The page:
Since 1999, out of all the ALICE trained schools, there have been 15 active shooter events with zero students or staff killed. The most recent event was on Wednesday, May 16, 2018 at Dixon High School in Illinois. It has been proven that the ALICE program works and is recommended by hundreds of Federal, State and Local Law Enforcement Agencies. Although there is no such thing as an active shooter expert, those who are experienced in this field cannot dispute the optioned based fundamentals of ALICE and any attempt for an alternative program could be deadly. As of this date, ALICE has been taught to over one million people in 50 states; 116 School Districts in New Jersey are documented as trained by ALICE. There are 749 ALICE certified Instructors within the state of New Jersey and 519 ALICE trained organizations of varying degrees with 50 miles of the South Orange Maplewood School District. Nationwide there are 4,150 police and law enforcement agencies and 4,200 K-12 school districts that are ALICE trained.
Keep in mind that in the event that the district does not approve ALICE the South Orange Police Department WILL CONTINUE TO TRAIN OUR OFFICERS using ALICE protocol. We will begin teaching members of our police force in the newest techniques on SOLO officer entry into our schools and Seton Hall University’s campus. We believe this training will be vital for the safety of the students, staff and officers. The Township of South Orange Village feels so strongly on the success of ALICE, Chief Kyle Kroll along with myself attended a week long ALICE – RAIDER instructor course. It is in SOMSD’s best interest to align to the programs our police use, in my opinion.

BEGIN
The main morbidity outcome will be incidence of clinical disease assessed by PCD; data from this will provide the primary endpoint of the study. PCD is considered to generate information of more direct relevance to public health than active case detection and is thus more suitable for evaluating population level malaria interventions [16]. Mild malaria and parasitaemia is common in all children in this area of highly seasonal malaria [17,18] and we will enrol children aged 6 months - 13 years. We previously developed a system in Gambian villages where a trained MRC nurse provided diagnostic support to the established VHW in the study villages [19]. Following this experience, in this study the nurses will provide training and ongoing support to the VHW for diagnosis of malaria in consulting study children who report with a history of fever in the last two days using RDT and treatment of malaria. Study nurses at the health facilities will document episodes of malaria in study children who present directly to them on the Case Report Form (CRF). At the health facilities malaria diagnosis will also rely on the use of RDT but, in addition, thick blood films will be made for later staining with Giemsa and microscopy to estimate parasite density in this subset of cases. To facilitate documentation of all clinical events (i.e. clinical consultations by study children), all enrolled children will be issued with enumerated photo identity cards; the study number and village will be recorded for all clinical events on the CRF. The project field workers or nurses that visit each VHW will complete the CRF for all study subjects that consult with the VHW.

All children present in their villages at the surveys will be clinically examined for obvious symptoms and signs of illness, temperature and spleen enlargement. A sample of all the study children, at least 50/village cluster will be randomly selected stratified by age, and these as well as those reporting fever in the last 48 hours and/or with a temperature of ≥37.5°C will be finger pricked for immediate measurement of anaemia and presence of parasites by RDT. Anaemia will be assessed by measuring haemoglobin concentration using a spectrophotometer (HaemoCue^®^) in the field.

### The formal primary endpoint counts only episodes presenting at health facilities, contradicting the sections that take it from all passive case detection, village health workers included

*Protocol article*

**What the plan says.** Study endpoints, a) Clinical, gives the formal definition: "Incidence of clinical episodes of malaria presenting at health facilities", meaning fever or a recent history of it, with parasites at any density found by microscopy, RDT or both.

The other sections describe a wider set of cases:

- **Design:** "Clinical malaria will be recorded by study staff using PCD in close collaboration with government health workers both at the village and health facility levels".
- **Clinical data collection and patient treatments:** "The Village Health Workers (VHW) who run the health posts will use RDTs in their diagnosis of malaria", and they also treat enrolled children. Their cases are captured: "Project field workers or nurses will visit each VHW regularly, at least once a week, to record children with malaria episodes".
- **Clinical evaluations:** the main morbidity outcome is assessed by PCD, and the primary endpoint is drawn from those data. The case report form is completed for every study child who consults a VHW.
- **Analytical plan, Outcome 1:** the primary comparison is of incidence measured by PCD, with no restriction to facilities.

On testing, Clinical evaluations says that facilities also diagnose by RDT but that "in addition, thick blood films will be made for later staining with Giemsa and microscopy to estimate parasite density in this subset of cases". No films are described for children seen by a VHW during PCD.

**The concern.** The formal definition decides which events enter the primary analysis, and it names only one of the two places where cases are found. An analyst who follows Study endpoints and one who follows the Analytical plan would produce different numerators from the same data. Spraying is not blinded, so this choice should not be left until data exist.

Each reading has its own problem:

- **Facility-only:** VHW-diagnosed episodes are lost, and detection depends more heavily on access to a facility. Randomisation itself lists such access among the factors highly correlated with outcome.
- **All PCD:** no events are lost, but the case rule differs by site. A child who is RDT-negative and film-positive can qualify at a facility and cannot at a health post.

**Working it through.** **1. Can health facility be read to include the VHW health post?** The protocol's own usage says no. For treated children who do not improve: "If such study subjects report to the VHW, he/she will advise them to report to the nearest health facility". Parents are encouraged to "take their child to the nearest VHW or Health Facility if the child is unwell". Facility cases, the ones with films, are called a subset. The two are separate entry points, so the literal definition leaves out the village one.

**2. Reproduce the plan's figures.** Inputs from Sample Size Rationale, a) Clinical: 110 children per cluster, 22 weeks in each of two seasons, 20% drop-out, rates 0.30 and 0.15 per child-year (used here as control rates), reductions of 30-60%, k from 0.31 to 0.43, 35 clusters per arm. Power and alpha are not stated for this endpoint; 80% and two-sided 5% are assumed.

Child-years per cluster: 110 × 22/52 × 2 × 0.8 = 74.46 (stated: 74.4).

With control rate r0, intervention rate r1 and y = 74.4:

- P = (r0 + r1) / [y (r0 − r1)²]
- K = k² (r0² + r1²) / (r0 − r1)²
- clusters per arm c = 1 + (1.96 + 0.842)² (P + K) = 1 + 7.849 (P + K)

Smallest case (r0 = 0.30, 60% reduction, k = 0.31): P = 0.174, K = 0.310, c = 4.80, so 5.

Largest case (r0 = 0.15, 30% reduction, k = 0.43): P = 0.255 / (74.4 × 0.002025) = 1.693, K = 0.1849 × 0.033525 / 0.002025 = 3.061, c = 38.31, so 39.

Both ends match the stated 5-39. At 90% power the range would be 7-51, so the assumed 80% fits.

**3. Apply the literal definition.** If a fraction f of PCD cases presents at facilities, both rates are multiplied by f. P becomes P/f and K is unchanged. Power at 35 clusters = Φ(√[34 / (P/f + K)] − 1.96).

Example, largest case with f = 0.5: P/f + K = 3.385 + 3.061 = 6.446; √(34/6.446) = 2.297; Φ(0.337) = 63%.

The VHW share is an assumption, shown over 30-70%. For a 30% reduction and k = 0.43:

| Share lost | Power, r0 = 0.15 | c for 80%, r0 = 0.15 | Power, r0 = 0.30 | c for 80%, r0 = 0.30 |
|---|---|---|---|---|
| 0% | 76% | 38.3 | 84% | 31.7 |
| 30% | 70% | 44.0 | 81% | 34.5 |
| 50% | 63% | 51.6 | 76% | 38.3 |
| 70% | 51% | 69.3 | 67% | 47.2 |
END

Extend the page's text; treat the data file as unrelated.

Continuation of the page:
Please be aware, I have no vested interest in the ALICE program. I do, however, have one personal interest: my wife is a teacher at Seth Boyden Elementary School and I wish for her to be trained in the MOST EFFECTIVE protocol in the unlikely event of an active shooter. In the best interest of the ALL children, staff and faculty of our schools I strongly urge that you, the Board Members of the South Orange Maplewood School District, vote on resolution 3735 (district wide ALICE training) in an open meeting on June 14, 2018 and publicly cast each vote.
Consider the consequences of your actions. Think about the lives you could save by voting “yes” to ALICE.
D/SGT. Steven A. Davenport
South Orange Police Department.